223 Coy RASC (AD)
Dvr Ben Bennett
My service as a driver in 223 Coy R.A.S.C (Air Despatch), in the Middle East was from 1946 to 1948. During my time there I was unfortunate to catch impetigo, and had to go into Sarafan hospital. When I returned to my unit I was told by the Transport Officer that there were no trucks available until a new delivery in a couple of weeks; so I was told to lose myself with the Sanitary Squad until then.
I found the Lance Corporal in charge of the Sanitary Squad (which consisted of about 4 or 5 persons) and asked him what his duties were and he told me they just cleaned and tidied up the camp. I suggested we could possibly do something about the very large cockroaches (about 2” to 3” long) that infested the toilets.
I should explain that the toilets were large pits, dug in sand, with preformed concrete seats. No flushing water, and a very poor covering of corrugated iron, and when you looked down the hole the whole area seemed to be moving with the cockroaches. My suggestion was welcomed, as everyone had complained about the cockroaches, so it was decided to set fire to them.
First we got a 10 gallon drum and put in petrol, paraffin, D.D.T disinfectant and anything else we could lay our hands on. Then we put a can full of this liquid down each hole, not realising they were all connected. I then volunteered to set fire to it, and lit a large rolled up newspaper to carry this out. I put the lighted paper down the first hole, thinking I would have to repeat this down every hole, but I certainly didn't get the chance to do that, as there was an almighty explosion. The roof lifted off and all the Officers came out of the Officers Mess thinking the camp had been attacked.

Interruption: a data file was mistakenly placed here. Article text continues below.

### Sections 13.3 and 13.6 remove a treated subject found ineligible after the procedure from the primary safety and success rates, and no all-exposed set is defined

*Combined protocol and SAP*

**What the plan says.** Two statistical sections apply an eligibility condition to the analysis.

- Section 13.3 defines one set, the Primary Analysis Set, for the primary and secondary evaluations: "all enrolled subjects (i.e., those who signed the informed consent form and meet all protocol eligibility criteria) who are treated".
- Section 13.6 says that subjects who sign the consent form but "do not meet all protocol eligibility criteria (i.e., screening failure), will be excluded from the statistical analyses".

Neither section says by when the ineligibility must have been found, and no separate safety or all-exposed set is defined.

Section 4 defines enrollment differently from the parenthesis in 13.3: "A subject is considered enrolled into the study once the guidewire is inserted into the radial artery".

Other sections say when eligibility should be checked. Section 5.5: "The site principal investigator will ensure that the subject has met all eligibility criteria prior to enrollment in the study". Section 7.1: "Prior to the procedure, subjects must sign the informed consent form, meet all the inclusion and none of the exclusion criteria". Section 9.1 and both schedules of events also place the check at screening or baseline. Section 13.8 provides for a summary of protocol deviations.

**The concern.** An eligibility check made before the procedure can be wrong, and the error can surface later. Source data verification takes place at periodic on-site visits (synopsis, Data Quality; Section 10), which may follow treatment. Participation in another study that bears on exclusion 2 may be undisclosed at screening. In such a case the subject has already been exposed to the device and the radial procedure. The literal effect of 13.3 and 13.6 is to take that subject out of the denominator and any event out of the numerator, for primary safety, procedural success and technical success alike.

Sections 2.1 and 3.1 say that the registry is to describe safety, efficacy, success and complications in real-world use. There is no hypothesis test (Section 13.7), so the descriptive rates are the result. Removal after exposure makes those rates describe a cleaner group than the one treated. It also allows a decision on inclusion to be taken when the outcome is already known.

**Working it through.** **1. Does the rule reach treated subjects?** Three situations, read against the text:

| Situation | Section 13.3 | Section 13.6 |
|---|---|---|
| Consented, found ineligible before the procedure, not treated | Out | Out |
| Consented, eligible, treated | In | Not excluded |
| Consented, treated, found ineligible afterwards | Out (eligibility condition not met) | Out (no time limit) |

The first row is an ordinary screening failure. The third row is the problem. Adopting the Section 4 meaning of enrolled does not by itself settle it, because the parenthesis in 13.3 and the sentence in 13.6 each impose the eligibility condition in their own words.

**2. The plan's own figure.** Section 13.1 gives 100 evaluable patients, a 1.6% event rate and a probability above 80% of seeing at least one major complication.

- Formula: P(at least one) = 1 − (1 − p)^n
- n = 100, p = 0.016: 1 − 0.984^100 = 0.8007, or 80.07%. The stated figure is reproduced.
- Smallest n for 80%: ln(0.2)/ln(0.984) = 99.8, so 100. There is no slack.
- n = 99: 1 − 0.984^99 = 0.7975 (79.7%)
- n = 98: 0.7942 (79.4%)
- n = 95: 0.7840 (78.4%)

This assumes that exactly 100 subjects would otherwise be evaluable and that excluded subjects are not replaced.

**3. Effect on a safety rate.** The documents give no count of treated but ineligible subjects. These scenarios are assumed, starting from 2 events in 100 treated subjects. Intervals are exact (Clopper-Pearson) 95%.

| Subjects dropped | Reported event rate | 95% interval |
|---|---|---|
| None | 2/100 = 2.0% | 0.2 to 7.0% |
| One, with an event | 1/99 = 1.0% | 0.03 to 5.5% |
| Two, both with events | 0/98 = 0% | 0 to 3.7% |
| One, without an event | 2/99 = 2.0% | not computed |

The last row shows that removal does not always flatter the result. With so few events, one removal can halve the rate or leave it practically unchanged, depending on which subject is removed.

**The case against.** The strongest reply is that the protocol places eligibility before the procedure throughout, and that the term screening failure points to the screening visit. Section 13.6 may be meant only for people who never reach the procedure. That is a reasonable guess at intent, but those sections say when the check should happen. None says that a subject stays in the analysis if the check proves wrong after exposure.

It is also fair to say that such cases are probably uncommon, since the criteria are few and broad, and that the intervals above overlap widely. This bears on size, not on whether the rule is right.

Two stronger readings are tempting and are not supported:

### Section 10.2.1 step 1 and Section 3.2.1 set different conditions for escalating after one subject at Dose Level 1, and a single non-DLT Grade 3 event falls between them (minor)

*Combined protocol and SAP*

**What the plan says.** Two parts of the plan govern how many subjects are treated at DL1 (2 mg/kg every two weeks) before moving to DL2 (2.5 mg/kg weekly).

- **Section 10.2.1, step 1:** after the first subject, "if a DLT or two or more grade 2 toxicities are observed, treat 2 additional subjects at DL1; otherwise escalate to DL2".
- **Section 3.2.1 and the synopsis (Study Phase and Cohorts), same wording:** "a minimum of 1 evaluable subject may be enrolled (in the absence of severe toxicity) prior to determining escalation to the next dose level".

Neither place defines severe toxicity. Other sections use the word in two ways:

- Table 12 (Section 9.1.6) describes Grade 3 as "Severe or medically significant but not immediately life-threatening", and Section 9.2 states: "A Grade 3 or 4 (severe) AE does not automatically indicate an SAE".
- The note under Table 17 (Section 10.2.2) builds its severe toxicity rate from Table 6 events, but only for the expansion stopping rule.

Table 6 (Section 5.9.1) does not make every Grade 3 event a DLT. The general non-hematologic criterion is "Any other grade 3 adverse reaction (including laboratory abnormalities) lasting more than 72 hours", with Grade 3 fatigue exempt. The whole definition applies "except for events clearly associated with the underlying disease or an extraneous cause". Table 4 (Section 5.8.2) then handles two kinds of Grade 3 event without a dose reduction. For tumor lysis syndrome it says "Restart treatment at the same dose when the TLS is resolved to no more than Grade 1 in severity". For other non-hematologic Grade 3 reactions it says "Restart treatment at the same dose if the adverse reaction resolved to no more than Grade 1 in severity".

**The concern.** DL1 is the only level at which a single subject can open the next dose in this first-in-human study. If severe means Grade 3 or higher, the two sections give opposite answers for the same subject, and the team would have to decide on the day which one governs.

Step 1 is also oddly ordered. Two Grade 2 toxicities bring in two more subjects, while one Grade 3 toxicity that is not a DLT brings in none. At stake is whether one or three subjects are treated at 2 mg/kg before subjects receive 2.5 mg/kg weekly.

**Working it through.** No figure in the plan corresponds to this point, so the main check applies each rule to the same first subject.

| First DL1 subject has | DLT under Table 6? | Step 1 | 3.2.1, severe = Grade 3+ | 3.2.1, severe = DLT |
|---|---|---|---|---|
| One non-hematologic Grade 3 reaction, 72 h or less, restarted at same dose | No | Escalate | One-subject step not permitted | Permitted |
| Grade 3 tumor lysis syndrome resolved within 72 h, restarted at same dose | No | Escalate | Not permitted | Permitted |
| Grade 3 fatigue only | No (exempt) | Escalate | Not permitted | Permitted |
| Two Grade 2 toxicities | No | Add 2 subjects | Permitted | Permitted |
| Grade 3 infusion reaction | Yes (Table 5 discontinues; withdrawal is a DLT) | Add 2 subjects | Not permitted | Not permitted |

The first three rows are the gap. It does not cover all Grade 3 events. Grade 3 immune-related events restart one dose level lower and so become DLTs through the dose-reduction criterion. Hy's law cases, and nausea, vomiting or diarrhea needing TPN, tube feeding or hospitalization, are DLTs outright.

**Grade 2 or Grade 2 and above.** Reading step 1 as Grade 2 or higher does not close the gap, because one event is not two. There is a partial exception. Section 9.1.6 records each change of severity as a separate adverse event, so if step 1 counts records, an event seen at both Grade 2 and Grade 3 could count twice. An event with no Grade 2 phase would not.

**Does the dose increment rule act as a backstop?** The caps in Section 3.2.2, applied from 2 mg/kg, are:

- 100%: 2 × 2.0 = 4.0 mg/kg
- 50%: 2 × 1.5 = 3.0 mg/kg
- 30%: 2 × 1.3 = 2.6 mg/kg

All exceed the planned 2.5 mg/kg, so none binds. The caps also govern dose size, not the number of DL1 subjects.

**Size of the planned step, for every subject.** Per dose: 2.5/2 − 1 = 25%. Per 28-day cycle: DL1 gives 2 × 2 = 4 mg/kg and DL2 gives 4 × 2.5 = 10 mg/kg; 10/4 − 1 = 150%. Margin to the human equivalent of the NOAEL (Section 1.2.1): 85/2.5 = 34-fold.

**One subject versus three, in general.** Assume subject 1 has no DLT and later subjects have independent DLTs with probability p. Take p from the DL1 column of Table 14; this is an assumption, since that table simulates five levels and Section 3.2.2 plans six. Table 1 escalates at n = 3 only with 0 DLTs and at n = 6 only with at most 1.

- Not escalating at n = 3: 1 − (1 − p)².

What I didn't realise was the methane gas itself was enough to cause the explosion without the mixture we had put down. The 2nd Lieutenant, who was in charge of the Sanitary Squad came rushing over asking what had happened, and I replied we were trying to get rid of the cockroaches. I can remember his words to this day, “it's a bit drastic isn’t it”. When the smoke and dust cleared and we entered the toilet, it was as if an earthquake had hit it; with all concrete seats smashed and totally unusable. The toilets had to be closed down, leaving just one toilet for the whole camp, so a lot of the service men were going about with crossed legs until another toilet could be dug and got ready.
If anyone recognises themselves and would like to get in touch I would love to hear from them. The only person I have kept in touch with is Dvr Albert Benjamin, who saw a photo of my sister on a small table in the tent and wrote to her. When he was demobbed he moved from his home in London, came up to Birmingham and married my Sister.